The three founders of MILON are now well prepared and can concentrate on their core business, the four areas that are part of the Prevention Act: exercise, relaxation, nutrition, and prevention of addiction. Not everything is equally relevant for every company – and here the scientists’ expertise comes into play. “We first visit the company and discuss the possibilities and limits of their occupational health management with the director or the person in charge,” explains Ageitos. They then analyze the company’s individual situation. A company for building technologies, for example, has two large groups of employees with completely different working conditions and sequences of movements: administrative employees who spend the day at the computer and field staff servicing properties on-site. MILON develops the respective information and courses: “We then teach one group how to properly sit at work and the other how to correctly lift loads,” says Stolle. “Informational events are not enough, of course. Knowing how to do it correctly does not mean that they will do so in the future. It requires training. We then arrange the adequate back therapy training courses.”
But that is not all. “It is hardly helpful if I move properly but have the wrong diet,” Ageitos adds. “The Prevention Act is well structured.” It provides guidance not only for healthy exercise at various workplaces and relaxation courses, but also nutrition seminars and events on prevention of addiction. For the MILON team, these health management elements go together hand-in-hand and result in a positive interaction when properly dosed and used.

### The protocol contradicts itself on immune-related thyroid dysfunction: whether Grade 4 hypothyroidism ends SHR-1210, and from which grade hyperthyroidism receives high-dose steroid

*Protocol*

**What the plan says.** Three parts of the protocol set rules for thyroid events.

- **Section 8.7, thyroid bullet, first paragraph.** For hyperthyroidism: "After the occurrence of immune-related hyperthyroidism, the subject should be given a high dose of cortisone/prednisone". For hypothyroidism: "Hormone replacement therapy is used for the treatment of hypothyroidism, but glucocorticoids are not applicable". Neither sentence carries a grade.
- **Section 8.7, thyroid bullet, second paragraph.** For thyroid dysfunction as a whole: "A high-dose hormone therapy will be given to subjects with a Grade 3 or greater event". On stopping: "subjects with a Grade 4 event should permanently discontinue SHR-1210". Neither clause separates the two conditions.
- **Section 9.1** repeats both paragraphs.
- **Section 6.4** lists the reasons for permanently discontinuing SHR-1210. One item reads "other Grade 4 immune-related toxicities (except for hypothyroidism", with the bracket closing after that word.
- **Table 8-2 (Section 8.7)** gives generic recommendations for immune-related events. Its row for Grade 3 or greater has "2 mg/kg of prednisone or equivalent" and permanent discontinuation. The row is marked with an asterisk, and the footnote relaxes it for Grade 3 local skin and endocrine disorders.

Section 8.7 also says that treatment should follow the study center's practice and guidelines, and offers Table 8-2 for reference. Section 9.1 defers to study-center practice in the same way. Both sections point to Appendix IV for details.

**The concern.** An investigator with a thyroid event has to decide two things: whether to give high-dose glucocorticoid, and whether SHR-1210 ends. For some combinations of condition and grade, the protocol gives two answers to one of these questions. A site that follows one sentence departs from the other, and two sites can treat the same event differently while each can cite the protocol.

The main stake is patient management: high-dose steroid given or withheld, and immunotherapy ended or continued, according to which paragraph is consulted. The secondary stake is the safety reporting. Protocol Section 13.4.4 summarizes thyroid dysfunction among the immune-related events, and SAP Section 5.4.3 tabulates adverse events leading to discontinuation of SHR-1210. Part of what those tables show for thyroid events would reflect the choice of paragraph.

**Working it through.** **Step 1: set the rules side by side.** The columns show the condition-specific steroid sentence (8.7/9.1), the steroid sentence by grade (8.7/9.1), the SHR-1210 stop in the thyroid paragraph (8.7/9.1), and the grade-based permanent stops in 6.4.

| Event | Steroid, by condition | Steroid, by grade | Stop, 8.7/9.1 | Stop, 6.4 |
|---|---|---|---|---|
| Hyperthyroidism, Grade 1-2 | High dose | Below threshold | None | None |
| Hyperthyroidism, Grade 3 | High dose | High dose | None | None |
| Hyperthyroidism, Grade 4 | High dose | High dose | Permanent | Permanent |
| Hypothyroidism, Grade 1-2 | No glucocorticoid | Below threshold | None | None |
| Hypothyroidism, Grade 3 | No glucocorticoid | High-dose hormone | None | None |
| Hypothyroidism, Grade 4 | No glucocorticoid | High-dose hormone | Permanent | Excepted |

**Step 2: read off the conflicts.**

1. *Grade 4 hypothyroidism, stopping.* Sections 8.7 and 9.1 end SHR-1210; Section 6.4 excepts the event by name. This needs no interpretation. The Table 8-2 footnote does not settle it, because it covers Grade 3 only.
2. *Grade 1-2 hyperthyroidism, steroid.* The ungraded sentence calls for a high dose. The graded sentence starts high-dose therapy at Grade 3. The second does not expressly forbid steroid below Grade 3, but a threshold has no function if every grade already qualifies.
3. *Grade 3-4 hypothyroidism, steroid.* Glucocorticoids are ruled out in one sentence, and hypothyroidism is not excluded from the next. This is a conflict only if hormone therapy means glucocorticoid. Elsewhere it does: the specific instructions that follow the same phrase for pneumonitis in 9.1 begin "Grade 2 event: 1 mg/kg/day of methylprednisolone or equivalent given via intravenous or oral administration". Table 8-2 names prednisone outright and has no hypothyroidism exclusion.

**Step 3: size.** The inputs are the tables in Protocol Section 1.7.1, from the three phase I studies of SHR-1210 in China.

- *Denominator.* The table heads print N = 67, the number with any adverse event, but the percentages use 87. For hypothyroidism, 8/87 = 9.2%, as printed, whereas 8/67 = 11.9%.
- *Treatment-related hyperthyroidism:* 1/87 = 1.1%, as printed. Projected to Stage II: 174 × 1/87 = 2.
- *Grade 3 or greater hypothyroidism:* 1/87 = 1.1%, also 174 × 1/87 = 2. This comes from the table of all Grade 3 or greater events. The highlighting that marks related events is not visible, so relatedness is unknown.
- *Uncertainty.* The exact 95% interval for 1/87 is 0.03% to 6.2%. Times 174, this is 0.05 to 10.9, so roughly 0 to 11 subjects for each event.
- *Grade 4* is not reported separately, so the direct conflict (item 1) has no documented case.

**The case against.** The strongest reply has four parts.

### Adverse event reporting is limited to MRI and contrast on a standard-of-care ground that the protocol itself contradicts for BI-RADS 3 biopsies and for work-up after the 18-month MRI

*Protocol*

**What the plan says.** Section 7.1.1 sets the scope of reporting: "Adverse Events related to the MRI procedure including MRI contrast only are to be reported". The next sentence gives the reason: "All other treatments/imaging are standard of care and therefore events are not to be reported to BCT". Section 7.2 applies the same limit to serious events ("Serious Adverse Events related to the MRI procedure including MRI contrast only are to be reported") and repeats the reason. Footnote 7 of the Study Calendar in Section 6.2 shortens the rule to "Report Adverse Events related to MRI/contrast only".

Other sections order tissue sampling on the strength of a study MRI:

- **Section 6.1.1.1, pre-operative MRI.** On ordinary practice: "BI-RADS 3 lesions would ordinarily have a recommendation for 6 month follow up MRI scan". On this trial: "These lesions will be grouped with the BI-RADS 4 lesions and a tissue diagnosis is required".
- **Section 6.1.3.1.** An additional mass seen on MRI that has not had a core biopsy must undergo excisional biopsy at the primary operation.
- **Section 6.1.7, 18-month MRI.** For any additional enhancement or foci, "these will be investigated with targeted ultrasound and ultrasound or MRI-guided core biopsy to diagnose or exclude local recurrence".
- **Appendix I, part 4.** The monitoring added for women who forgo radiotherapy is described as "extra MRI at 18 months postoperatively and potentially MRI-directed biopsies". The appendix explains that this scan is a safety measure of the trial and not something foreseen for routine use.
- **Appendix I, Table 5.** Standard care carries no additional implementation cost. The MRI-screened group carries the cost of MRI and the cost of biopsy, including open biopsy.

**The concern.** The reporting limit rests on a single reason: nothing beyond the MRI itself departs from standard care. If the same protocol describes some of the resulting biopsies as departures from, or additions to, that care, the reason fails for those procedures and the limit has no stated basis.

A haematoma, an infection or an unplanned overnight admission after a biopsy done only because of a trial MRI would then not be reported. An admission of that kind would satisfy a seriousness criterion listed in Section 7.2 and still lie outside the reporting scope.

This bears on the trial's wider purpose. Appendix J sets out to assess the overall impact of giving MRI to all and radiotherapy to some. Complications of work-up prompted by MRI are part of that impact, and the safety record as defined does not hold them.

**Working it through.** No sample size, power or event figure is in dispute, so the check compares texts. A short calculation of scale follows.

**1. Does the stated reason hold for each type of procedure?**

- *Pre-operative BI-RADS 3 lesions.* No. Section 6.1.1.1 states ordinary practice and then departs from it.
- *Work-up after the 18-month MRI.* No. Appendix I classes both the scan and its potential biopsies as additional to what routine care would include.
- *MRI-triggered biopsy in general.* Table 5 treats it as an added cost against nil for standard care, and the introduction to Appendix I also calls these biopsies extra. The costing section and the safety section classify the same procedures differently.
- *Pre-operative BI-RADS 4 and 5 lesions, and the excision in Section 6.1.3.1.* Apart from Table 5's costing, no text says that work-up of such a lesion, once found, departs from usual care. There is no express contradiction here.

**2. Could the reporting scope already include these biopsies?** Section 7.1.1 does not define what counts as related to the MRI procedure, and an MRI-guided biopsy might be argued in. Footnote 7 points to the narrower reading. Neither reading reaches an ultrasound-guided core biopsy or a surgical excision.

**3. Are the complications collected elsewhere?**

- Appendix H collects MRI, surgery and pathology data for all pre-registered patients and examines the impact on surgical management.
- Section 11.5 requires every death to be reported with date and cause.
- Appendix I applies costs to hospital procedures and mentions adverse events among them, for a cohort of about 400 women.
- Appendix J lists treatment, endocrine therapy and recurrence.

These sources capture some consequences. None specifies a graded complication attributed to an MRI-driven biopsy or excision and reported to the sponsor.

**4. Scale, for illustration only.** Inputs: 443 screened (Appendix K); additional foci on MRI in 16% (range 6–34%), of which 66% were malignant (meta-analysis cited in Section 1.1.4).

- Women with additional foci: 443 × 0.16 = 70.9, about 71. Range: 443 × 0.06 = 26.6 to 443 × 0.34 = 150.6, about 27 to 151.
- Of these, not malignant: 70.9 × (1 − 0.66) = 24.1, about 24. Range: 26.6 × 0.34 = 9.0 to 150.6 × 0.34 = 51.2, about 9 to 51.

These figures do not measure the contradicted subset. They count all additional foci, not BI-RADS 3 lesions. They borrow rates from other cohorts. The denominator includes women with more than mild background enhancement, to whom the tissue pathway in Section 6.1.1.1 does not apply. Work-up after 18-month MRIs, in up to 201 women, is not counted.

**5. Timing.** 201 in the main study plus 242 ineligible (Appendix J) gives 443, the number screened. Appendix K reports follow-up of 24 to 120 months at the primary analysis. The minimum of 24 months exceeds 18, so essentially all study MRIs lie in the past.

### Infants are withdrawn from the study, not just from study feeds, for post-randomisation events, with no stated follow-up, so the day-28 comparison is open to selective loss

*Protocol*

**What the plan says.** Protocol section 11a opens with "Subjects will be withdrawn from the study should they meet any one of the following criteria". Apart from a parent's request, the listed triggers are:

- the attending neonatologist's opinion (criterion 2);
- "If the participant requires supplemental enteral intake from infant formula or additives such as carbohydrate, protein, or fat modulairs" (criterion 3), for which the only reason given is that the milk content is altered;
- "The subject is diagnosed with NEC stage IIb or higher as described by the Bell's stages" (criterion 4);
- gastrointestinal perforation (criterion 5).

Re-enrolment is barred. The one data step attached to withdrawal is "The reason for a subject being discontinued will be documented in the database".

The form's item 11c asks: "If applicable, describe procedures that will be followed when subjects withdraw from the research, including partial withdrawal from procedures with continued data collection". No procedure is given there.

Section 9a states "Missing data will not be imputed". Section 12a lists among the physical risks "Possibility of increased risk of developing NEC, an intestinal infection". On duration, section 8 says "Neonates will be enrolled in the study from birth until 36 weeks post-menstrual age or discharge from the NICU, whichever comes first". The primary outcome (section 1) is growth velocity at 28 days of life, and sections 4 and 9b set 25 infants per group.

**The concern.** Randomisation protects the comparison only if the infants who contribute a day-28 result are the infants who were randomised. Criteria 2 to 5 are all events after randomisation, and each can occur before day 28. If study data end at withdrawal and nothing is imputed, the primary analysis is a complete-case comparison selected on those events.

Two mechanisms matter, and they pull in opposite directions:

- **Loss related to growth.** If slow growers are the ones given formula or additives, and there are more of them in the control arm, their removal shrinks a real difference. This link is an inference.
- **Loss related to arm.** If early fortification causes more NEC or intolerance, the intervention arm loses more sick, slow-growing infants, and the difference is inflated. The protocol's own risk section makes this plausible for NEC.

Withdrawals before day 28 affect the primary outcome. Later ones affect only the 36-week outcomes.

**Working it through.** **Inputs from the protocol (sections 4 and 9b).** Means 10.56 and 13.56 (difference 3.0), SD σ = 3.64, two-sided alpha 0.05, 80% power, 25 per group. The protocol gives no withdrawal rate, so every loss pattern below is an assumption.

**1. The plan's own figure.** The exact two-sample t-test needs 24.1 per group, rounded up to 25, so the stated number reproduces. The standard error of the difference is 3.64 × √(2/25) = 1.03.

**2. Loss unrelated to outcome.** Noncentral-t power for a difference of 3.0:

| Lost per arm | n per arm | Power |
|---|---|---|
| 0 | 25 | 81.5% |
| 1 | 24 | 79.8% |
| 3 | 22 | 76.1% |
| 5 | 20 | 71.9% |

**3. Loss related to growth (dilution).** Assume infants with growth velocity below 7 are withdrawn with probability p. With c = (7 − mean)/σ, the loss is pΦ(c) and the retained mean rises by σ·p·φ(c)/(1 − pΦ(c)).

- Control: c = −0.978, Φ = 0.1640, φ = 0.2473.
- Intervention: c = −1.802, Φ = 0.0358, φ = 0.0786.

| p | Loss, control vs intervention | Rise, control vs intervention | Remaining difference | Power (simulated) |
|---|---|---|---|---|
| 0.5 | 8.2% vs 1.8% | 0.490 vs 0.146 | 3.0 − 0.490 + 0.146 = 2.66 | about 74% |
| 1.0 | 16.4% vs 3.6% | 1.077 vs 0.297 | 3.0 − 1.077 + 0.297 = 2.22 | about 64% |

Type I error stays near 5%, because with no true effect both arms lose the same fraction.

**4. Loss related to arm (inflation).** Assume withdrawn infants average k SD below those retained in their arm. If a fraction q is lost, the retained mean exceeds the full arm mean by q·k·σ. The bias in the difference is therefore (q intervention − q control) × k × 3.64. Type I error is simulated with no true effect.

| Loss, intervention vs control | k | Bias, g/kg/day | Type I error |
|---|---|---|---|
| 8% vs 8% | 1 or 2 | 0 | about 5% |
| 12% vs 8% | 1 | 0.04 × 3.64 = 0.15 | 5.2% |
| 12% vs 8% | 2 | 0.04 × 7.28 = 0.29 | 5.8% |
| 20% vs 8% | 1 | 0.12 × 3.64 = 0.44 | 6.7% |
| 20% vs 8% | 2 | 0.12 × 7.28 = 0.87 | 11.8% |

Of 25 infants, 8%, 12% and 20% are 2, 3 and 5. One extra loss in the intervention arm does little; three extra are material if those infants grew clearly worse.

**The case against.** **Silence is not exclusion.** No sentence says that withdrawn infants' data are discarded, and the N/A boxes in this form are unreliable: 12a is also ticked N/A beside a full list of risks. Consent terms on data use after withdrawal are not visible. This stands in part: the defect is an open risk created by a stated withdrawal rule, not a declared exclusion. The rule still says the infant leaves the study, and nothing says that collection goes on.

This is where Milo of Croton, the startup’s namesake, comes into play. He was the superstar athlete of the ancient world, so to speak. It is not Milo’s success, though, that led the founding trio to adopt his name. The “founding myth” and the starting point of MILON’s work is the legend of how he became an excellent athlete. Milo was said to be a sickly child. Stronger boys would tease him and even beat him up because he was unable to fight back. The boy decided to change this by getting stronger. Legend has it that Milo began carrying a calf, and the bigger and heavier the calf got, the stronger the boy became.